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Weβre going to clear some space and substitute π₯ equals negative one-third and π₯ equals one-third into our original power series.
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And weβll see if these series converge or diverge using an alternative test.
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Weβll begin by letting π₯ be equal to negative one-third.
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Then our series is the sum from π equals zero to β of three times negative one-third to the πth power over π plus five.
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Which simplifies to the sum from π equals zero to β of negative one to the πth power over π plus five.
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And you might recognise this.
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Itβs an alternating series.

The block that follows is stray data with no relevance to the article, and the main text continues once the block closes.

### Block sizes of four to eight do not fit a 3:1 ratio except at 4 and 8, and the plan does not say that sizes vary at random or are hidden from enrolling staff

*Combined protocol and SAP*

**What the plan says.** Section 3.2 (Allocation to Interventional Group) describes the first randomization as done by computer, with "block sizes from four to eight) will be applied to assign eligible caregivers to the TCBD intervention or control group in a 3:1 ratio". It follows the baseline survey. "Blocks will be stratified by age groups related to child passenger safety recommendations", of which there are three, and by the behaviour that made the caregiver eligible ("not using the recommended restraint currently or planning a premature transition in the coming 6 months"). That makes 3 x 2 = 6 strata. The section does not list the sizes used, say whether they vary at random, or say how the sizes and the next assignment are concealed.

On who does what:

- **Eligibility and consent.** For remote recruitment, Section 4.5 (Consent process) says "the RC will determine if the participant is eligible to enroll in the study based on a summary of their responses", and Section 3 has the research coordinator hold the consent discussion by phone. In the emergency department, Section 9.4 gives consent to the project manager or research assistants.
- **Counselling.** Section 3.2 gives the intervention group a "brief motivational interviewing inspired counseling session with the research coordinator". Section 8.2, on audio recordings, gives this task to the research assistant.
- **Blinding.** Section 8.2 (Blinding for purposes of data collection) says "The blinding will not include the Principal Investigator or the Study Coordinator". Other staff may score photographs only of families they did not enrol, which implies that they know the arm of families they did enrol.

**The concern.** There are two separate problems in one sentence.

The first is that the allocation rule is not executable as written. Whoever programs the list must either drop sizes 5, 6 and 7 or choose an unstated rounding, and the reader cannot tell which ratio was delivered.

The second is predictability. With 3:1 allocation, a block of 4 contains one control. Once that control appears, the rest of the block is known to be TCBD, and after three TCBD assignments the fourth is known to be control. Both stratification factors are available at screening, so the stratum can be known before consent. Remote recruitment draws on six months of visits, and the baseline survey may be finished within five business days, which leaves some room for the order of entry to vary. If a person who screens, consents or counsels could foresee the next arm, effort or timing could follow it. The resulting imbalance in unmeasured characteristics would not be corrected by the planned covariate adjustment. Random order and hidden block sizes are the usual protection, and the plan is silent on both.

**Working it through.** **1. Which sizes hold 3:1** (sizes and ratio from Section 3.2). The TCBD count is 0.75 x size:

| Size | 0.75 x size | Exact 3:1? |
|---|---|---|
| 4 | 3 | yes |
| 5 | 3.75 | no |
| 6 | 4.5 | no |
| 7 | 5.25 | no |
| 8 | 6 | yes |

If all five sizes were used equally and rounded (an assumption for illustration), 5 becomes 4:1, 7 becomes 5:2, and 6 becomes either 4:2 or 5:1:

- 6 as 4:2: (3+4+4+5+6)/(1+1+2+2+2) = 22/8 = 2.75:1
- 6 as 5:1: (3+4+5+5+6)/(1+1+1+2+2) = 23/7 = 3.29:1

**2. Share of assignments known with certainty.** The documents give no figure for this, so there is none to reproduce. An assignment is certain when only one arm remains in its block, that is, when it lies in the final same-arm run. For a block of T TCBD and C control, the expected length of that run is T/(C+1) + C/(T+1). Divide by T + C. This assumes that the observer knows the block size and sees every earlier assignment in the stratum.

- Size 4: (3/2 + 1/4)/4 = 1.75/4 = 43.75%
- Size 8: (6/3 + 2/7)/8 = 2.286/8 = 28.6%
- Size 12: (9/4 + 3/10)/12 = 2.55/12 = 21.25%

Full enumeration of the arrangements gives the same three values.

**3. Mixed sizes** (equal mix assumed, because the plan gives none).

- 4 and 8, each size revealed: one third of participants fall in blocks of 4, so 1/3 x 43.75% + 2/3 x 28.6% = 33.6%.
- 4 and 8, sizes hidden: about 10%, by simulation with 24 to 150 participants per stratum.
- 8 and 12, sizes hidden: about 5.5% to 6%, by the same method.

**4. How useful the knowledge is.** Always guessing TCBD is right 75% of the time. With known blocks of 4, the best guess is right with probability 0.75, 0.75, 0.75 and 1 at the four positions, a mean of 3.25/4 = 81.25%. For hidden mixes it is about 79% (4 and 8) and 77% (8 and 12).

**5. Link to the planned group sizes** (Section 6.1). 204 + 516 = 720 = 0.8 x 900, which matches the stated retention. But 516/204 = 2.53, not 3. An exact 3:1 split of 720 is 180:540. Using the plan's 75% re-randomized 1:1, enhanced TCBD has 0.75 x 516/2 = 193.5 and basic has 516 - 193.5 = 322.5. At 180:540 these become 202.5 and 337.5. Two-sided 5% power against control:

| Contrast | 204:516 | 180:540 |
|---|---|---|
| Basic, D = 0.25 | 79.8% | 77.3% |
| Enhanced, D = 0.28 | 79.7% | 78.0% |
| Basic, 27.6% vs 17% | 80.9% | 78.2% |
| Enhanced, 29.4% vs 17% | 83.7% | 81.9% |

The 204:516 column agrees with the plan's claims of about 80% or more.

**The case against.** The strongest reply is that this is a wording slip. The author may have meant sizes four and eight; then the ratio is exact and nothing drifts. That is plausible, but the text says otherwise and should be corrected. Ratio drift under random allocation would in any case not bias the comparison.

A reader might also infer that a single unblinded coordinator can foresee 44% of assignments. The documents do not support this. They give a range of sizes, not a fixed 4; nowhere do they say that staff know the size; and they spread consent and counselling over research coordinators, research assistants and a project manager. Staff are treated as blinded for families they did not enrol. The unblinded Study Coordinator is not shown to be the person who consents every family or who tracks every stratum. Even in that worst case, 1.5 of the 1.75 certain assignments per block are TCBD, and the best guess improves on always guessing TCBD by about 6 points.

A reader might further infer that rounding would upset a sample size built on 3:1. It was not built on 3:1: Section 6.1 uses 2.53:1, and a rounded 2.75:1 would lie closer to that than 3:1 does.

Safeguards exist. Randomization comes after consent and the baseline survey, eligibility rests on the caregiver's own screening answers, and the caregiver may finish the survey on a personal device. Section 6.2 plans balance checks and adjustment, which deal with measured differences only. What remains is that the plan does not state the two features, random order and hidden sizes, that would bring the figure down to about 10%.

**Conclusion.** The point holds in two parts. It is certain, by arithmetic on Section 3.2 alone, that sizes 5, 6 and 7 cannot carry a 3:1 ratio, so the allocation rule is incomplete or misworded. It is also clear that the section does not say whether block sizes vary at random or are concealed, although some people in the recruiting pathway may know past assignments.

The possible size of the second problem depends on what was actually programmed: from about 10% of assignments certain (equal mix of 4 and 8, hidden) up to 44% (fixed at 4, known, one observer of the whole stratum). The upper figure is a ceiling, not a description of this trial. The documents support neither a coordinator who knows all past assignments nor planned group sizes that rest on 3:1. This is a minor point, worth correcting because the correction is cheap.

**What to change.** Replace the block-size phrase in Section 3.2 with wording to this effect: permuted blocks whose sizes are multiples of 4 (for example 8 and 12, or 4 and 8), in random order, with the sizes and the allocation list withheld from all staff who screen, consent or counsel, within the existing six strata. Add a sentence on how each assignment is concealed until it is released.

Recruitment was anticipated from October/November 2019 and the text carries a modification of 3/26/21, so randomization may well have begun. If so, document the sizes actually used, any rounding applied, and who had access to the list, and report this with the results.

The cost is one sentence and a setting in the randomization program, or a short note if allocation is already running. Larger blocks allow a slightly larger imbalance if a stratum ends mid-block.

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This negative one to the πth power indicates so.
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So weβre going to use the alternating series test to establish whether this converges or diverges.
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This series is to be used when we have a series the sum of π π, where π π is negative one to the πth power times π π or negative one to the power of π plus one times π π.
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And here π π must be greater than or equal to zero for all π.
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Then if the limit as π approaches β of π π equals zero and π π is a decreasing sequence, then we can say our series the sum of π π is convergent.
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Letβs rewrite our series as the sum from π equals zero to β of negative one to the πth power times π plus five to the power of negative one.
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We now see itβs of the form given, where π is equal to π plus five to the power of negative one.
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Letβs check the limit as π approaches β of this π π is indeed zero.
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Well, we know itβs equal to the limit as π approaches β of one over π plus five.